The source of strife is how the council makes licence-holders subsidise the cost of dealing with unlicensed sex shops.
This case has bounced back from the European Court of Justice. 'We weren't anxious to come here, my Lord,' says Philip Kolvin QC. He is Chair of London's Night Time Commission, working to keep the city open all hours.
The nine interveners include the Bar Standards Board, the Law Society and, for reasons I am unable to explain but which may have something to do with rogue blacksmiths, the Farriers Registration Council.
On the bench, Lord Neuberger is a stranger to repose.
'There's an air of Alice in Wonderland about all this though, isn't there,' says Lord Clarke.
'My Lord, with respect...' says Victoria Wakefield.
'Alice Through the Looking-Glass,' says Lord Neuberger.
On the way up to the courtroom this morning I glimpsed Lord Carnwath in a looking-glass as he entered a mirrored lift with a tennis racket on his back. The optical and philosophical possibilities would have kept Velázquez happy for months but I did not pursue this image and the doors closed.
When I worked in an office in daytime Soho, the sex industry was just one of many lattices laid over the area: it was possible not to see it at all. The last time I went to Soho was for the launch of a periodical called The Amorist which despite the title is stocked in WHSmith - forgive the plug but I'm in the first issue. I found myself talking to a woman with exquisite manners carrying a feather duster like the plumes on Louis XIV's bed ('I'm here as Cynthia Payne') who turned out to be Koo Stark.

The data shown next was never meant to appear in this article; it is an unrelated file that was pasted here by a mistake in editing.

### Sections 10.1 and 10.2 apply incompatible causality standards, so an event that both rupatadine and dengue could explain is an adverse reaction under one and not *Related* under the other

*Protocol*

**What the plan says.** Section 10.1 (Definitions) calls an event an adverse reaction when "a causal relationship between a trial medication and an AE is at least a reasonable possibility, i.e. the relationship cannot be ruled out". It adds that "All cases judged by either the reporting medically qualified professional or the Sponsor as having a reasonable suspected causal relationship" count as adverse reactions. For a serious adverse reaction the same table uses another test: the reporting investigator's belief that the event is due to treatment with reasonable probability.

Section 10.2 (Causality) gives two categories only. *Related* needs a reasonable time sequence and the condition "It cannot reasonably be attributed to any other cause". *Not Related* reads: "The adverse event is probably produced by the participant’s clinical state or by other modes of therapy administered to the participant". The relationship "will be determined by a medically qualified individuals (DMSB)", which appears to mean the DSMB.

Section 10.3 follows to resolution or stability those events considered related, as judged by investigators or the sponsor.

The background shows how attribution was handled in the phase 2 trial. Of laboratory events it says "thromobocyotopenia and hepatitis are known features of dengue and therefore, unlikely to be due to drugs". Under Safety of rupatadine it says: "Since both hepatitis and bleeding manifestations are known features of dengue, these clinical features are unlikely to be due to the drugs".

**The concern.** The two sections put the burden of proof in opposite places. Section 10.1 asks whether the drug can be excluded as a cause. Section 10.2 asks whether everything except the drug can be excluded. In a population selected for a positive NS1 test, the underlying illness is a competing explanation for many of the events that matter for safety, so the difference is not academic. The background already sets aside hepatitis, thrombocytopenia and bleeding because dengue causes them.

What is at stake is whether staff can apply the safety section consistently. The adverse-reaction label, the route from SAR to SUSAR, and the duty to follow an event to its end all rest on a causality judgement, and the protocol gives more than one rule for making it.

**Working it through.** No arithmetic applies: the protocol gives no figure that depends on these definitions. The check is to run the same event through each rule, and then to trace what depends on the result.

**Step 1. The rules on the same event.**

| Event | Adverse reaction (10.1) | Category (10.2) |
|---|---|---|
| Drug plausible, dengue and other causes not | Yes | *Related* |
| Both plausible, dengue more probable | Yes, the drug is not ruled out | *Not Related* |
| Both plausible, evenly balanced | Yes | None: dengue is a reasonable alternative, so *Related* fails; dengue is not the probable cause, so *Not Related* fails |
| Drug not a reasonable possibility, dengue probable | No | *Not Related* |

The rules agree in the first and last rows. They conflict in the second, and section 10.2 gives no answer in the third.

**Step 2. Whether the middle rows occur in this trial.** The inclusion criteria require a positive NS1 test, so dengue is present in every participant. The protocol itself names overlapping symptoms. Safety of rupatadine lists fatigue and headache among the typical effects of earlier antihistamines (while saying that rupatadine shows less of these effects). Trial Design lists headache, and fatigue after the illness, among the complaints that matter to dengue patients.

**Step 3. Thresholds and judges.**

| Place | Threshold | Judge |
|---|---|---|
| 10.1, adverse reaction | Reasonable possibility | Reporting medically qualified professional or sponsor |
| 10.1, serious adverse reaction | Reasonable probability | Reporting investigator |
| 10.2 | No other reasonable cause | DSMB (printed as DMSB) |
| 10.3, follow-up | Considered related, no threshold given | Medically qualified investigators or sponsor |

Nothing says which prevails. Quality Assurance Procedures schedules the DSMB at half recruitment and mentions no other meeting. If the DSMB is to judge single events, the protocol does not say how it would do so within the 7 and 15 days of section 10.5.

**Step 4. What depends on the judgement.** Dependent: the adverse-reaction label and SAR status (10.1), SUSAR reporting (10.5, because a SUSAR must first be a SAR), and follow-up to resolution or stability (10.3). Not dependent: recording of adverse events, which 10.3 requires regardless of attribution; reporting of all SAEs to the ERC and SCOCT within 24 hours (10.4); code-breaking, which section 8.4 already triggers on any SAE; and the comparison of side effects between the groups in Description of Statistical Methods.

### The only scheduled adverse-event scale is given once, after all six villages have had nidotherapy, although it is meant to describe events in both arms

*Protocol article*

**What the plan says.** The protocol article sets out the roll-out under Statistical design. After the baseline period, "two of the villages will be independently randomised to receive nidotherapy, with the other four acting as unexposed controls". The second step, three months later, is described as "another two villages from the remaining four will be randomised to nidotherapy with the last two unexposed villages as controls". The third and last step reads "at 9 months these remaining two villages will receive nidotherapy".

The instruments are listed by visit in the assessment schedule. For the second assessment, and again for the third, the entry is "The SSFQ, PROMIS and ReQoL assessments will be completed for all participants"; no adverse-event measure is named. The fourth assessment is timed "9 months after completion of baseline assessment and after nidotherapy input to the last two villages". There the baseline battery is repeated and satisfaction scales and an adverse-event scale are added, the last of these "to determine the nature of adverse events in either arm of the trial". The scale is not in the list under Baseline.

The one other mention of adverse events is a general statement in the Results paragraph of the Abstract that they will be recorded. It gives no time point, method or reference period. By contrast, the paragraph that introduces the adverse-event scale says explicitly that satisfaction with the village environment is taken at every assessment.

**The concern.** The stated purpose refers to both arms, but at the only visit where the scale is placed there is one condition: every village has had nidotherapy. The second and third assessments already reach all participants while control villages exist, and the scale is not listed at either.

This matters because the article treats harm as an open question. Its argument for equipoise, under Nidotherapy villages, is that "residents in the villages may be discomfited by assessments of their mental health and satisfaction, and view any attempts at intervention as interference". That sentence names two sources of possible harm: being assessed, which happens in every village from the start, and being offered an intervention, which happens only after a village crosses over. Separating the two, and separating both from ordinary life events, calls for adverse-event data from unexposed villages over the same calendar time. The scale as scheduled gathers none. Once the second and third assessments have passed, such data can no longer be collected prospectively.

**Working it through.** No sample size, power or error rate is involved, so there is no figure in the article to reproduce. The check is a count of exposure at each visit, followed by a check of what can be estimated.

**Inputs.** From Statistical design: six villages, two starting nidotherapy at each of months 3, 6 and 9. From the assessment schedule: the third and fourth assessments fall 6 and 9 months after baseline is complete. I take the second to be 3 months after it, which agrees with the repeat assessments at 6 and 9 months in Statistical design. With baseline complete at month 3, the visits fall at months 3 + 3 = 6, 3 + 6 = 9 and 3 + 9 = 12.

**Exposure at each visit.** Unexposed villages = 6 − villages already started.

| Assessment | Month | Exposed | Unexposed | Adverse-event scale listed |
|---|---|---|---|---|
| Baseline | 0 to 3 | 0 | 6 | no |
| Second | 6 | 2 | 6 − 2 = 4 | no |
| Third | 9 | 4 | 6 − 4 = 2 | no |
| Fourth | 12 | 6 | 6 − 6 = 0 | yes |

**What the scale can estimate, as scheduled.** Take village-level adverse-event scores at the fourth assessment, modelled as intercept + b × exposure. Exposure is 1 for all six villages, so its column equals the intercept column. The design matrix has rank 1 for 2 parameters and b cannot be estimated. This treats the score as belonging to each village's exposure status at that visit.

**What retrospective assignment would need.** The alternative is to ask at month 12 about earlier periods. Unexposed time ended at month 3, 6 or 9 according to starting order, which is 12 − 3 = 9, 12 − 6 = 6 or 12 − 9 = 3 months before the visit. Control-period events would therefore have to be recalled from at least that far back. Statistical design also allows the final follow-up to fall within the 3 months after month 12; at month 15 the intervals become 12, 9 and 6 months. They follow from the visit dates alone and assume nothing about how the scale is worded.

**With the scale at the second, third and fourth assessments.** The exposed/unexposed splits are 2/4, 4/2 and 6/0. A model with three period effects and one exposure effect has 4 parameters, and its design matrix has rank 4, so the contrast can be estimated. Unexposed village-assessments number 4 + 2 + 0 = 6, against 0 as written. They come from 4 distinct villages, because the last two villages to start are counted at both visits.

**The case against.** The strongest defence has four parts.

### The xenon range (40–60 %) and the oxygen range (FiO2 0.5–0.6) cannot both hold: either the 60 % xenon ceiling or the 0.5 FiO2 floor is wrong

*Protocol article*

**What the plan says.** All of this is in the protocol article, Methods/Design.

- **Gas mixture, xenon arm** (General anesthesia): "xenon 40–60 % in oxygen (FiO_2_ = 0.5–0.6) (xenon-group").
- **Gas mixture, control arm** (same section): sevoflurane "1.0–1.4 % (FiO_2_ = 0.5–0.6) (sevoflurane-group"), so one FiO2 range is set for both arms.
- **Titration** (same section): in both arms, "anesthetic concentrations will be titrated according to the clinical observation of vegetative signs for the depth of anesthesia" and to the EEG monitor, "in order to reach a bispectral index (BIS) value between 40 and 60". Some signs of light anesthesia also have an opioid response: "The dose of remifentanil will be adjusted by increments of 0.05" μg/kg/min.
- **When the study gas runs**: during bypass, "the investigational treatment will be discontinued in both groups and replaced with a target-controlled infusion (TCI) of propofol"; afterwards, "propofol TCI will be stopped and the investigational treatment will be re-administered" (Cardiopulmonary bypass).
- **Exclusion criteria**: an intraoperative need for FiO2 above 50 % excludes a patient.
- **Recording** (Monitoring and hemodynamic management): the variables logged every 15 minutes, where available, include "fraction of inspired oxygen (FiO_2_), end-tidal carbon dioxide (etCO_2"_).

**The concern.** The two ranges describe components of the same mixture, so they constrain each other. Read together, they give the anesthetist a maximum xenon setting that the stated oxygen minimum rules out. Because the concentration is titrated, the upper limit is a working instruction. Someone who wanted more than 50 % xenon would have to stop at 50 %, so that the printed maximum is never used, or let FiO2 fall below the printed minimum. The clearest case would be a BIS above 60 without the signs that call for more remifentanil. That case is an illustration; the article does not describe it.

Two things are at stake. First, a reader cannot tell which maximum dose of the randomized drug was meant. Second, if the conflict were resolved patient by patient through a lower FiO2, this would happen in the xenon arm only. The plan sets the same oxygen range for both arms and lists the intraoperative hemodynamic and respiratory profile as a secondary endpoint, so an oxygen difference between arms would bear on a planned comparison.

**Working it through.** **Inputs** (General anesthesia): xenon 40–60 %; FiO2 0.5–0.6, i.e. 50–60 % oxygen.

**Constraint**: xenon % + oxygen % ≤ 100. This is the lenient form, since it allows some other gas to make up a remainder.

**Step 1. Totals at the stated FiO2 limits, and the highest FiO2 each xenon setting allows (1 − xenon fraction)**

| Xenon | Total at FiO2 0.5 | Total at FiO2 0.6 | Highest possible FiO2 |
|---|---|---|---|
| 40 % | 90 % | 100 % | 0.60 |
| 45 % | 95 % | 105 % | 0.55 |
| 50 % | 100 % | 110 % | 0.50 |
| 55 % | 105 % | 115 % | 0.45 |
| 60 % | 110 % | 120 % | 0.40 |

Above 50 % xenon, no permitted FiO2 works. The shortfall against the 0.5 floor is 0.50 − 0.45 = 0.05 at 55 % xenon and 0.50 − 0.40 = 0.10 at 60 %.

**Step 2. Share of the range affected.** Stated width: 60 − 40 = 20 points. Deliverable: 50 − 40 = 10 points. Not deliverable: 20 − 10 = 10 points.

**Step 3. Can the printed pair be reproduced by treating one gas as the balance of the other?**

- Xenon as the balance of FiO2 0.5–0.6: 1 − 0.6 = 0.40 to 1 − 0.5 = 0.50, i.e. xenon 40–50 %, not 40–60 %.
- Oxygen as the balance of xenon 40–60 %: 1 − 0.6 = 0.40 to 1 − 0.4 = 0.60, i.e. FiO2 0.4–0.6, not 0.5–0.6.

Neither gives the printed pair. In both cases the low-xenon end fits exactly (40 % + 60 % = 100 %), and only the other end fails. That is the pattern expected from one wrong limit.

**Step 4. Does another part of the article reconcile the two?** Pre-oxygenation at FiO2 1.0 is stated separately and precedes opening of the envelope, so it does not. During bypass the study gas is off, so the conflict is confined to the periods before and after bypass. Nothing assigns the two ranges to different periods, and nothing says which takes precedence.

|Waiting for reinforcements on Parliament Sq...|
|Going into the courtroom...|
|Sorting out the bundles...|
|Taking a note of proceedings...|
Coda: you are welcome to a law and art salon in London on 23 May. I'll be joined by intellectual property lawyer/organist Hubert Best, crime writer/former criminal lawyer Frances Fyfield and artist Jacqueline Nicholls - details here.